Edmonton Business Operations: Part 3: The Building Blocks of Execution

by Eileen Ashmore, MBA

With the alarming statistic that 20% of the top 200, Fortune 500 executives were removed in 2000, Larry Bossidy and Ram Charan make their point that execution is critical to maintaining leadership. Now, let's move on to understanding their recommended building blocks for implementing an effective execution culture. They are as follows:

Building Block 1: The 7 Essential Behaviors of Leaders

They are - set clear goals & priorities and follow through. Insist on realism, reward the doers and expand your people's capabilities. Know your people and your business, and, KNOW YOURSELF!

Building Block 2: Creating the Framework for Culture Change

As exciting as they are, the impact of a new strategy and a new organizational structure can greatly be decreased if the corporate culture isn't aligned with these changes. For effective culture change, they are recommending implementing a set of processes which they call a ‘social operating mechanism' to assist workers change their beliefs and behaviors so that these beliefs and behaviors are tied directly to bottom line results. This involves ‘operationalizing' culture with new rules of engagement, and, rewarding performance. The social operating mechanism is basically a communication & coaching process that creates action to get results. It involves a consistent and intense informal dialog with all levels of the company to assist all workers focus on turning strategy into performance. This dialog surfaces business realities so that these realities can be realistically addressed. Some of this intense dialog is coaching workers by assisting them break down complex tasks into smaller steps. They recommend ‘robust dialogue' to surface business realities and that the leader is the role model for exhibiting and determining worker beliefs and behaviour throughout the organization.

Building Block 3: Having the Right People at the Right Place

Bossidy and Charan assert that your competitive advantage is due to having quality people and that with quality people you have captured the ‘elusive sustainable advantage'. They tell us that the reason why the right people aren't in the right place is due to the leader's lack of knowledge, courage and commitment. The leader may make hiring and promoting decisions based on feeling comfortable with the worker rather than hiring or promoting the right person for the job. They call this a ‘psychological comfort factor'. When hiring and promoting workers, they instruct the leader to look at yourself first. Do you energize your people? Are you decisive on tough decisions? Are you effective at getting things done through other people? Do you follow through and get the results planned for? Given that you are the role model for showing how to ‘get things done', they go on to recommend that for getting the right people in the right place is to hire people who have a track record of ‘getting things done' and show enthusiasm for doing so. These are people who have ‘an enormous drive for winning', know ‘how' to get things done without burning out staff or damaging the organization, and, can be coached for improvement.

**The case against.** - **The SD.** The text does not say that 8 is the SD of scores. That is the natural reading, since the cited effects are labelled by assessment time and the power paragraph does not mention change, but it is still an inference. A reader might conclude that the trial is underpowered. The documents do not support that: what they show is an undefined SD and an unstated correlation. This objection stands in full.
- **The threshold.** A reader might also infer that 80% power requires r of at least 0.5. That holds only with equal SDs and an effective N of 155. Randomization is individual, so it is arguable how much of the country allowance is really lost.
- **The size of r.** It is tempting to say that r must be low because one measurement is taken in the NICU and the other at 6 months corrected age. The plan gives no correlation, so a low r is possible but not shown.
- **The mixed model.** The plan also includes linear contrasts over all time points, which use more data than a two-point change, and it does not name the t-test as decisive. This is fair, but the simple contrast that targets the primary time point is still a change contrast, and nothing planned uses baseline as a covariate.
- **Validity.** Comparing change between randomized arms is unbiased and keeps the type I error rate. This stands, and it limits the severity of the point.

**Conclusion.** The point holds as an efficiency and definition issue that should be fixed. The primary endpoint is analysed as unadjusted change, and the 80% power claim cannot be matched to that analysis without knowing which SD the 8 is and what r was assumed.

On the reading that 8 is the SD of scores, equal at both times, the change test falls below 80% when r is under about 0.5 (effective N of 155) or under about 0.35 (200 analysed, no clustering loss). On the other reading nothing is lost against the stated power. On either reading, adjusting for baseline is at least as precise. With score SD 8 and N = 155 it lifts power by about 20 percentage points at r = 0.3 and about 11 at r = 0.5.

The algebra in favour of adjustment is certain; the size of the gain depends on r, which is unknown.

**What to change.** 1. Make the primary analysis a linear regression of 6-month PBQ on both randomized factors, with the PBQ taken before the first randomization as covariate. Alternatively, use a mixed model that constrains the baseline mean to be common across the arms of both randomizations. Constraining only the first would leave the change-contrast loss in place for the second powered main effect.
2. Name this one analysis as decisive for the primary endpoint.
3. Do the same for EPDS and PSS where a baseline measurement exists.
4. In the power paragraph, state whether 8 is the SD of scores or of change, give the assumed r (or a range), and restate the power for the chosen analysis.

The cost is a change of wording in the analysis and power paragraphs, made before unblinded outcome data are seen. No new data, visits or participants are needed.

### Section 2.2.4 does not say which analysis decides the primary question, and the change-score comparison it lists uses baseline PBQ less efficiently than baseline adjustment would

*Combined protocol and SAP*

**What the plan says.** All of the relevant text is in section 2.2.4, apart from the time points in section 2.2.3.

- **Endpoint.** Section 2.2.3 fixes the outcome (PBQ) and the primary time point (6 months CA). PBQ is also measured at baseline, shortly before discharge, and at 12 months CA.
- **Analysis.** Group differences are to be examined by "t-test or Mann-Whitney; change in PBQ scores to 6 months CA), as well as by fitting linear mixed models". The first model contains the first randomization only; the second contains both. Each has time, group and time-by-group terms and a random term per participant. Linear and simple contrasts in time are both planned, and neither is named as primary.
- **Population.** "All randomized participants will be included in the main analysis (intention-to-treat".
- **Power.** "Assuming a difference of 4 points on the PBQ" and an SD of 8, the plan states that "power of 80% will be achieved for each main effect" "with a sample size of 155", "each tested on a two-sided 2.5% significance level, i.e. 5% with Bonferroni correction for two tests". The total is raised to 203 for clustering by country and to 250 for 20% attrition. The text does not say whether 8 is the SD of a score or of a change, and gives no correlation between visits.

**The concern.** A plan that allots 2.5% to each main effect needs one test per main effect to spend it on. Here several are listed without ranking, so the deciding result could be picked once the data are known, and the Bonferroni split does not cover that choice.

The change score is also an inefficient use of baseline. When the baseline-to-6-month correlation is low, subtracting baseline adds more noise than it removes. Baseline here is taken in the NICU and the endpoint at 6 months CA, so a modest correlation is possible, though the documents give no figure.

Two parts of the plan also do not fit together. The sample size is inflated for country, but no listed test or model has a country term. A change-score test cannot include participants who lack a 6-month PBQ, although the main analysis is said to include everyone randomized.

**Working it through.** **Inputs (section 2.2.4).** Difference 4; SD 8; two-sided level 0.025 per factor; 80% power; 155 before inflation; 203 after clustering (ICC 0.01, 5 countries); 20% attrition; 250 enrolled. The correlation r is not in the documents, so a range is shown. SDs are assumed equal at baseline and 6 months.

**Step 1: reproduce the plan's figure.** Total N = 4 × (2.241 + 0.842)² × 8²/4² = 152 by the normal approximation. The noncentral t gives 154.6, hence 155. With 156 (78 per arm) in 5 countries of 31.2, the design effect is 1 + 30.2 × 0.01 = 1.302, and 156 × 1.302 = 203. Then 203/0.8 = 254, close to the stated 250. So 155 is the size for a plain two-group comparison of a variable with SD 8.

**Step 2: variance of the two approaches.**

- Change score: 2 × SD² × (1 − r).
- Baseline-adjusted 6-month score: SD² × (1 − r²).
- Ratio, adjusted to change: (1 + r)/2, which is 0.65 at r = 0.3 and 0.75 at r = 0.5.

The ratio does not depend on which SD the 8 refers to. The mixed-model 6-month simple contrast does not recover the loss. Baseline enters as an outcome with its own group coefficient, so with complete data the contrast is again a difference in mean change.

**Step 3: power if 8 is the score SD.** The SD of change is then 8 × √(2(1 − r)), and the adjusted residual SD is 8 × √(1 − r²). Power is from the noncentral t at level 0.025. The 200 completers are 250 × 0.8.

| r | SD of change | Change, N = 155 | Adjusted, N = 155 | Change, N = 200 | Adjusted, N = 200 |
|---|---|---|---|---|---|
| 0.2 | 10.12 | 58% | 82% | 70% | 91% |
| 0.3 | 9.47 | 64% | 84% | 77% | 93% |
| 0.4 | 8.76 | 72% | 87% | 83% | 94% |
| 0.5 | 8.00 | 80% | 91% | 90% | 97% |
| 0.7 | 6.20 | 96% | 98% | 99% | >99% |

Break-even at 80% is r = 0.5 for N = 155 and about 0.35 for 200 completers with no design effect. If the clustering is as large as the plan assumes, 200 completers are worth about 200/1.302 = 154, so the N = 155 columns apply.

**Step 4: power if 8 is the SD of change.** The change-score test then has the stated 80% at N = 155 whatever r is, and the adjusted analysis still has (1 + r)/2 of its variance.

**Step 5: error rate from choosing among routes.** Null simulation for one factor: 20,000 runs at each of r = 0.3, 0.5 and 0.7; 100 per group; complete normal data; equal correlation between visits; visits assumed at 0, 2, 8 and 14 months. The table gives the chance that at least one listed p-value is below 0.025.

[Next newsletter – Part 4 – The Three Core Processes of Execution] [Back to Execution - Part 1]

Eileen Ashmore, MBA by Eileen Ashmore, MBA
Eileen Ashmore, MBA, provides a FREE 1 hour consultation

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